Tips for including elderly family members in holiday celebrations

For most of us, holidays go hand in hand with our families. I don’t know about you, but my family includes a lot of different ages. We have half pints, tweens, teenagers, boomers, grandparents, and up until recently, great-grandparents! Visiting elders and including them in holiday festivities is a guaranteed way to lift spirits and bring Read more…

Loss and grief are part of caring for someone with Alzheimer’s

  With trepidation, I enter the long-term care facility. Bounding up a flight a stairs, I pause before opening the door to the second floor. The pause is two-fold. I need to search my memory bank for the code to enter the special care unit and secondly, to take a deep breath as I prepare Read more…

Grief is a normal reaction to any loss

  Drawing on local expertise, the following column is written by Ruth Barry, a qualified psychotherapist. Ruth works with palliative and bereaved individuals and families referred to the Comox Valley Hospice Society in addition to her local private practice. Grief is our normal reaction to loss of any kind. Whatever you are feeling is normal Read more…

You can run, but you can’t hide…from grief

I like reading the obituaries. It’s the first section I flip to in our local paper. It’s OK — you can breathe a sigh a relief knowing you aren’t the only one! Reading obituaries reminds me of my own mortality and allows acknowledgement of the death of people I know.  More importantly, it gives me Read more…

Support is available for caregivers dealing with Alzheimer’s and related dementia

Caring for a loved one with Alzheimer’s disease or a related dementia can be challenging and, at times, overwhelming. We remind our clients that their feelings of frustration and anger are normal and valid emotional responses to caring for their loved ones. A certain degree of irritation is normal for anyone in a caregiving role Read more…

Avoiding Burnout When Caring for someone with Dementia

Caring for a loved one with Alzheimer’s disease or a related dementia can be challenging and, at times, overwhelming. We remind our clients that their feelings of frustration and anger are normal and valid emotional responses to caring for their loved ones. A certain degree of irritation is normal for anyone in a caregiving role Read more…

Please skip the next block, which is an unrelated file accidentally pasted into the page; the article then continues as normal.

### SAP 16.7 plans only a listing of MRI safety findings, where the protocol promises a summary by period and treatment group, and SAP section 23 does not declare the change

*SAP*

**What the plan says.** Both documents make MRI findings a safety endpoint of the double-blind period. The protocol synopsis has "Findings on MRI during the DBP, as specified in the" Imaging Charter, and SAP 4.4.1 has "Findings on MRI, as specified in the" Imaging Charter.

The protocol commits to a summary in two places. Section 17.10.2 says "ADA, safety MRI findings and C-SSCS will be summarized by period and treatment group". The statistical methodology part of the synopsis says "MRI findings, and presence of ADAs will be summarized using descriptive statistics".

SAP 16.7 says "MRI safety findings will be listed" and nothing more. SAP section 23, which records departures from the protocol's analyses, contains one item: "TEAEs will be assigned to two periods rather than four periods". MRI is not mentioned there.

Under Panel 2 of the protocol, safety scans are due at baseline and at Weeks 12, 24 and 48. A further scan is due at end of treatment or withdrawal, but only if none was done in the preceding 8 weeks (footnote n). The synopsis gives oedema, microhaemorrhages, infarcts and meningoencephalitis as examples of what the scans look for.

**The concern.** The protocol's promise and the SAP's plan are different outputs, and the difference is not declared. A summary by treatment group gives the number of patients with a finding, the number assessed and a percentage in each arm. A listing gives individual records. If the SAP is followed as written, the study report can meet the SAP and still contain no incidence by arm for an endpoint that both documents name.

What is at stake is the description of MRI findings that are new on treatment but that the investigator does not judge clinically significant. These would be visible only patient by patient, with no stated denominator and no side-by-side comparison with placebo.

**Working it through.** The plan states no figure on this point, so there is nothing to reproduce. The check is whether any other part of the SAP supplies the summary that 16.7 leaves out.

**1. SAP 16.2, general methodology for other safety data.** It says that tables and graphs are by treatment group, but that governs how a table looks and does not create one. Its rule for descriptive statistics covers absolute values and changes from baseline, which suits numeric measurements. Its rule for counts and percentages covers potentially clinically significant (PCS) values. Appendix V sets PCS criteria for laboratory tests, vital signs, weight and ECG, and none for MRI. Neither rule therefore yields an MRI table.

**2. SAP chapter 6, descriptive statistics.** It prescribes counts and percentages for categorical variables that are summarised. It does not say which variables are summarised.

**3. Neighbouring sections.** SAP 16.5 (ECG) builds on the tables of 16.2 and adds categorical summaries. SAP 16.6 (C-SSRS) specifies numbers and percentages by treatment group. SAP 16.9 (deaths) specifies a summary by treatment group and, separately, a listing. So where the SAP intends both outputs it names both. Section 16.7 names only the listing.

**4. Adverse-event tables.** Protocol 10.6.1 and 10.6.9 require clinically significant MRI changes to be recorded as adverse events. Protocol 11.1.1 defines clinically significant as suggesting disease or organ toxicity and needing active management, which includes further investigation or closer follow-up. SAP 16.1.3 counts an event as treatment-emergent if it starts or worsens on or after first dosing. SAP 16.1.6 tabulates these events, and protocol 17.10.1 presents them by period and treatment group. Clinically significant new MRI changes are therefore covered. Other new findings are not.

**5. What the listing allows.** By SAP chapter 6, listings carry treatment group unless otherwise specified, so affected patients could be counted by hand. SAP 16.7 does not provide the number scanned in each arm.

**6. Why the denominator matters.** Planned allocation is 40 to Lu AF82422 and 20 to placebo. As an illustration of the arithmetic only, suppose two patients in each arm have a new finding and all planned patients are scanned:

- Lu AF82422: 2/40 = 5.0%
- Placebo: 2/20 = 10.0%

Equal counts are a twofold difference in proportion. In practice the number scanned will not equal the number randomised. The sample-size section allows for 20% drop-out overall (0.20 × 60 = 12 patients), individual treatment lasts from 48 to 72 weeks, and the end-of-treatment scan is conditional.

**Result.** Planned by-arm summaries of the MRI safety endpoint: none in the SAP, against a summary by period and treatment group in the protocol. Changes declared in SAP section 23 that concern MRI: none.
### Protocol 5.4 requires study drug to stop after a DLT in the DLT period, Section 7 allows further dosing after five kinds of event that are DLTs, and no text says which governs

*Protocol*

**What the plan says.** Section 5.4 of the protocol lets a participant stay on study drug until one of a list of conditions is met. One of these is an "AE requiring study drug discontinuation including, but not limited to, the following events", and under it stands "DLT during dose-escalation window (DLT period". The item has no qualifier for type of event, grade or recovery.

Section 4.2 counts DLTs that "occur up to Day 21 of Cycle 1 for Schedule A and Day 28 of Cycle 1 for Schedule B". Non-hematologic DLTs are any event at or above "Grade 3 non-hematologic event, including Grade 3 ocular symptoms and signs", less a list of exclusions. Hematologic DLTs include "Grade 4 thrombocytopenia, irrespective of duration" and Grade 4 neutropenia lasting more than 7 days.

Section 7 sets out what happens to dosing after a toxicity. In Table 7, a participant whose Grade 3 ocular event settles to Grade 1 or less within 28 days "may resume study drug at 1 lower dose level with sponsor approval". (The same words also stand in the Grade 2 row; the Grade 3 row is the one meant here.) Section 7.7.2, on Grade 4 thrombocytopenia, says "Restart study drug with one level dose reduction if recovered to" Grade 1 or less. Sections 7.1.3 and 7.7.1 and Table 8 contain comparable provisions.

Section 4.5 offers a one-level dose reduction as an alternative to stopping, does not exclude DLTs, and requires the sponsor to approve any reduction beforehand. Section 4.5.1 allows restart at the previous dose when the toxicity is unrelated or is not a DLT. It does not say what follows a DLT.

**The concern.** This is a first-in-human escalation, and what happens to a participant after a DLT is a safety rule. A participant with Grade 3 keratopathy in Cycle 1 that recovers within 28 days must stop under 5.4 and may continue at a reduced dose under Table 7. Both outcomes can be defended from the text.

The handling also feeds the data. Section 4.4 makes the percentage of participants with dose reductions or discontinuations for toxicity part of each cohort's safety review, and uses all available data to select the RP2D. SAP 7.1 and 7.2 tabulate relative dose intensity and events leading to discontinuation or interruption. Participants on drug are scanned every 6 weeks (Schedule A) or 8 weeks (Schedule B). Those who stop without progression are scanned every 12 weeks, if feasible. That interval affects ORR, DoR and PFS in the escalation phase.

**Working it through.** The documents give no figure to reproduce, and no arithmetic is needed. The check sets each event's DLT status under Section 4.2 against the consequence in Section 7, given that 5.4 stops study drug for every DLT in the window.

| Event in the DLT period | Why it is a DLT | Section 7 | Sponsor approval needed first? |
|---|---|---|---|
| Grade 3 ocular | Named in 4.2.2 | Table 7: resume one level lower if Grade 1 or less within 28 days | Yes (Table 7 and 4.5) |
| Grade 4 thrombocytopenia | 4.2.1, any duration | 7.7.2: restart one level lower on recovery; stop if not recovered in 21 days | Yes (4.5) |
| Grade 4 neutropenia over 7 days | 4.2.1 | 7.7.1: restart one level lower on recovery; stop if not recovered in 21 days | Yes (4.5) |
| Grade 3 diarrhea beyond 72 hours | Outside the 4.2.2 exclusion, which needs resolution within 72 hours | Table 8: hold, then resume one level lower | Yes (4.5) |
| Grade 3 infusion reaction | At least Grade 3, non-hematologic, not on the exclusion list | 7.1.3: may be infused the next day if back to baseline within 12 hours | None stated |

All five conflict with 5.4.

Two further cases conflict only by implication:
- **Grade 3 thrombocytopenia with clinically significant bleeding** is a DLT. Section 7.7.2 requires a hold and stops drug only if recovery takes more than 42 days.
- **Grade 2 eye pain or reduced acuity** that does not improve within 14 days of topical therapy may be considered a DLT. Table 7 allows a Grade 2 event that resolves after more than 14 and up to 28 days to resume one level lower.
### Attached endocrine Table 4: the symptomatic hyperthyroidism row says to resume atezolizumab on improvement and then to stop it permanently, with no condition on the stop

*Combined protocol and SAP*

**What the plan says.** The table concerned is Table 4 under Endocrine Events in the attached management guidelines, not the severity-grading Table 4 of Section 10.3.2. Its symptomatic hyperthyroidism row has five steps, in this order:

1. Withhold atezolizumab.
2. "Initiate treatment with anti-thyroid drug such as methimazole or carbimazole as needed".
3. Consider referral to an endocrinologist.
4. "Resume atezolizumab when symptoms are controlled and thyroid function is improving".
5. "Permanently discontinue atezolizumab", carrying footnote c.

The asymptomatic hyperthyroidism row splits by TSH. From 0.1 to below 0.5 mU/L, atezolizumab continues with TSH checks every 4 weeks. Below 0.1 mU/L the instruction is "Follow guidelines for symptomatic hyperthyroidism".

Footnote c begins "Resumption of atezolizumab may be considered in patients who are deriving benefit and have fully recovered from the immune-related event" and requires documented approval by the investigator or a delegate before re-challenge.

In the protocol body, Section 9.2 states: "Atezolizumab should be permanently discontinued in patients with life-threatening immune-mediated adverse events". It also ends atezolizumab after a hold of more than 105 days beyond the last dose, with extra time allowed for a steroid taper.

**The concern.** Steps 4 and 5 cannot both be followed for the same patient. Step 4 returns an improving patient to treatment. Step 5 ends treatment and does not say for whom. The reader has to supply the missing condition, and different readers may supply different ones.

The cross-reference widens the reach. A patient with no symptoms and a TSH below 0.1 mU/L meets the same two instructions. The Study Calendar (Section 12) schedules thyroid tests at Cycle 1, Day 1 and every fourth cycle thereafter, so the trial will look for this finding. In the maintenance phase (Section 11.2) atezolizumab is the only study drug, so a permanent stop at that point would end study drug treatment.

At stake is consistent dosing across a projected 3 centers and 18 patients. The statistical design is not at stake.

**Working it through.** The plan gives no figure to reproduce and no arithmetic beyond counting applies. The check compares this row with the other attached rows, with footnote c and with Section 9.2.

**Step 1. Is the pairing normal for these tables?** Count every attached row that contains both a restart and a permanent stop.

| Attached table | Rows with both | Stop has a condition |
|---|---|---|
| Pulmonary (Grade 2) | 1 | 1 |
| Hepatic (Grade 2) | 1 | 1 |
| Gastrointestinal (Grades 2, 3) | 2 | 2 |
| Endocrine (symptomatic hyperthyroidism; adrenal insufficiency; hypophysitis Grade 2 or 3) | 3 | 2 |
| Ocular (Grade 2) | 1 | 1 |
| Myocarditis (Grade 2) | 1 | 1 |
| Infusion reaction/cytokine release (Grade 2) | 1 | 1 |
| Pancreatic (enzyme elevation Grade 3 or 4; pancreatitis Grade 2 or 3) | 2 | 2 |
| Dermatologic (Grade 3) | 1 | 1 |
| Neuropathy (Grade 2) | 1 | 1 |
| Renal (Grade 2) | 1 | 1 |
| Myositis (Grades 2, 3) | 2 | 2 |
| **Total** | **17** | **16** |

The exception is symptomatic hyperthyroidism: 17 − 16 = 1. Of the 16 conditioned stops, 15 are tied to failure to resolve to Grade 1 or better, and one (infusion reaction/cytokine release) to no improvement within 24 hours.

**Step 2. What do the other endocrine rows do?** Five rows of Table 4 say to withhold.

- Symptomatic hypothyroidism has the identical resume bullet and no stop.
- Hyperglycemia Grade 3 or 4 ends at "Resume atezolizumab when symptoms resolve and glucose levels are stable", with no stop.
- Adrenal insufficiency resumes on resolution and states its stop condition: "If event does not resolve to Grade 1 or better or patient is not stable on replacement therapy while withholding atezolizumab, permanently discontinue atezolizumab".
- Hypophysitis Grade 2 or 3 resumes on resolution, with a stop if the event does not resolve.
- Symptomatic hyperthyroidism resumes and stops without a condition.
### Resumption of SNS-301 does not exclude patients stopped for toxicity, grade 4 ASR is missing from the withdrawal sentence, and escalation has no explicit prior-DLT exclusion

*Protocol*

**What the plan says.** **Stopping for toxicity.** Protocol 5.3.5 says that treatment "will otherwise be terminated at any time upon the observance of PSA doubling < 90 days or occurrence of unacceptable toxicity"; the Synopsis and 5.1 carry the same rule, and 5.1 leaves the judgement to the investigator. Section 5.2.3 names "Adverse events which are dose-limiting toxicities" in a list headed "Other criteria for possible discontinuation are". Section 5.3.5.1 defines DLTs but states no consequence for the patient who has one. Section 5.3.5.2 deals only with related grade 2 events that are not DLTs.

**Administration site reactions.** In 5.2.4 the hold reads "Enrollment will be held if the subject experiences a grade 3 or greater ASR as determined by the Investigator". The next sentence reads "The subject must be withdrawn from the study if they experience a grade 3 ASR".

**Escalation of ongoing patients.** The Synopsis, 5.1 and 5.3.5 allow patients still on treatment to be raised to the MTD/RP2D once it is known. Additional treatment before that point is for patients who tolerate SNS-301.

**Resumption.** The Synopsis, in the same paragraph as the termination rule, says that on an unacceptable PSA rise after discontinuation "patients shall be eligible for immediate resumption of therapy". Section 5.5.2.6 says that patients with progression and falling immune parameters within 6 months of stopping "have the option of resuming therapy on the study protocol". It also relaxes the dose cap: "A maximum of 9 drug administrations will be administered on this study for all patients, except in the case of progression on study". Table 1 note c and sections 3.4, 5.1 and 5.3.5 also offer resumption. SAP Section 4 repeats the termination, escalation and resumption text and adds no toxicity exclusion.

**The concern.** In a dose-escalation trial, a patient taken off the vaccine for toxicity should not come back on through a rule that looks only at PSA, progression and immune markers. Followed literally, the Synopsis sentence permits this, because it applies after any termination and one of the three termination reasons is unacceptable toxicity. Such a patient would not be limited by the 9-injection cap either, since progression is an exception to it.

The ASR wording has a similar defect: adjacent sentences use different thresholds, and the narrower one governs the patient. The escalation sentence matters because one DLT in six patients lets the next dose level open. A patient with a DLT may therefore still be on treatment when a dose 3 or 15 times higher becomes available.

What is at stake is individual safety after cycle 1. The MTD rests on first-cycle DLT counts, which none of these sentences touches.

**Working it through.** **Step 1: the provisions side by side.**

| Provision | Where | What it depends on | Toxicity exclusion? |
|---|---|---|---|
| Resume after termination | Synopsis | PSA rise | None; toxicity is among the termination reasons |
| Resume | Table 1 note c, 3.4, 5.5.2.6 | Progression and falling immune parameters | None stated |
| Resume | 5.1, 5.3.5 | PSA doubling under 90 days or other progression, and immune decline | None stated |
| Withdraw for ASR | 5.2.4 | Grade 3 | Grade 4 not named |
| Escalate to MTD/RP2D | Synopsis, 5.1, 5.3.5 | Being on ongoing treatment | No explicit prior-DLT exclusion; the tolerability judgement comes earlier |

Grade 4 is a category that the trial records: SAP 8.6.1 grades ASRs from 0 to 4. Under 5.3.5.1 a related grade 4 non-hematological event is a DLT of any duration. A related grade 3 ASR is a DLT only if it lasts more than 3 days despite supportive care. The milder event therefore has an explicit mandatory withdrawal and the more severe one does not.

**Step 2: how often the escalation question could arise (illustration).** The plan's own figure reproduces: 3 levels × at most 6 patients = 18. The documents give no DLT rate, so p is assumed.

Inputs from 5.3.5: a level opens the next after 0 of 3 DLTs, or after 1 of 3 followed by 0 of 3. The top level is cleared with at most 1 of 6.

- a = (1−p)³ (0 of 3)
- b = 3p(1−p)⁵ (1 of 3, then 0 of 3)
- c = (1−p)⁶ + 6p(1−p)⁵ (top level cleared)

Resources for those affected by Alzheimer’s disease

I want to thank everyone for their feedback regarding column topics. I received a variety of suggestions including grief, respite and advocacy. Starting in October, the column will integrate readers’ suggestions. Any time you wish to submit a suggestion, please e-mail them to me at info@keystoneeldercare.com . Continuing with the education theme, September’s columns are Read more…

Caregiving can be like going back to school

I’m getting the Back to School Jitters. My little girl begins full day kindergarten next week and a week later, I go back to school for the first time in 10 years. I’m enrolled in a Case Management program through McMaster University. Despite the 35-year age gap, daughter and Mom are experiencing similar emotions. We’re Read more…

Caregivers need vacations too – these tips might help!

  Being a caregiver and taking a vacation don’t always go hand in hand. In fact, it isn’t particularly easy for caregivers to book time off. When talking to our clients about taking a break or using respite, we are usually met with some resistance or legitimate concerns: “Who will look after my Dad overnight?” Read more…

Tips for travel planning with seniors

As I’m desperately trying to meet deadline, my Mom is happily sitting on my couch reading my previous columns on her new iPad. What she doesn’t know is that I’m currently writing about her physical challenges (she is in denial about her own aging, which she would deny if you asked her!) and holiday travelling. Read more…

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“You are amazing! What I tried to do in 2 months, you did in 1 week. You’ve helped us navigate the system, made sense of Mom’s disease, and gave back her independence and control. Thank you for making such a difference in Mom’s life and giving us, her family, complete peace of mind.”

– Mike G., Nanaimo, BC

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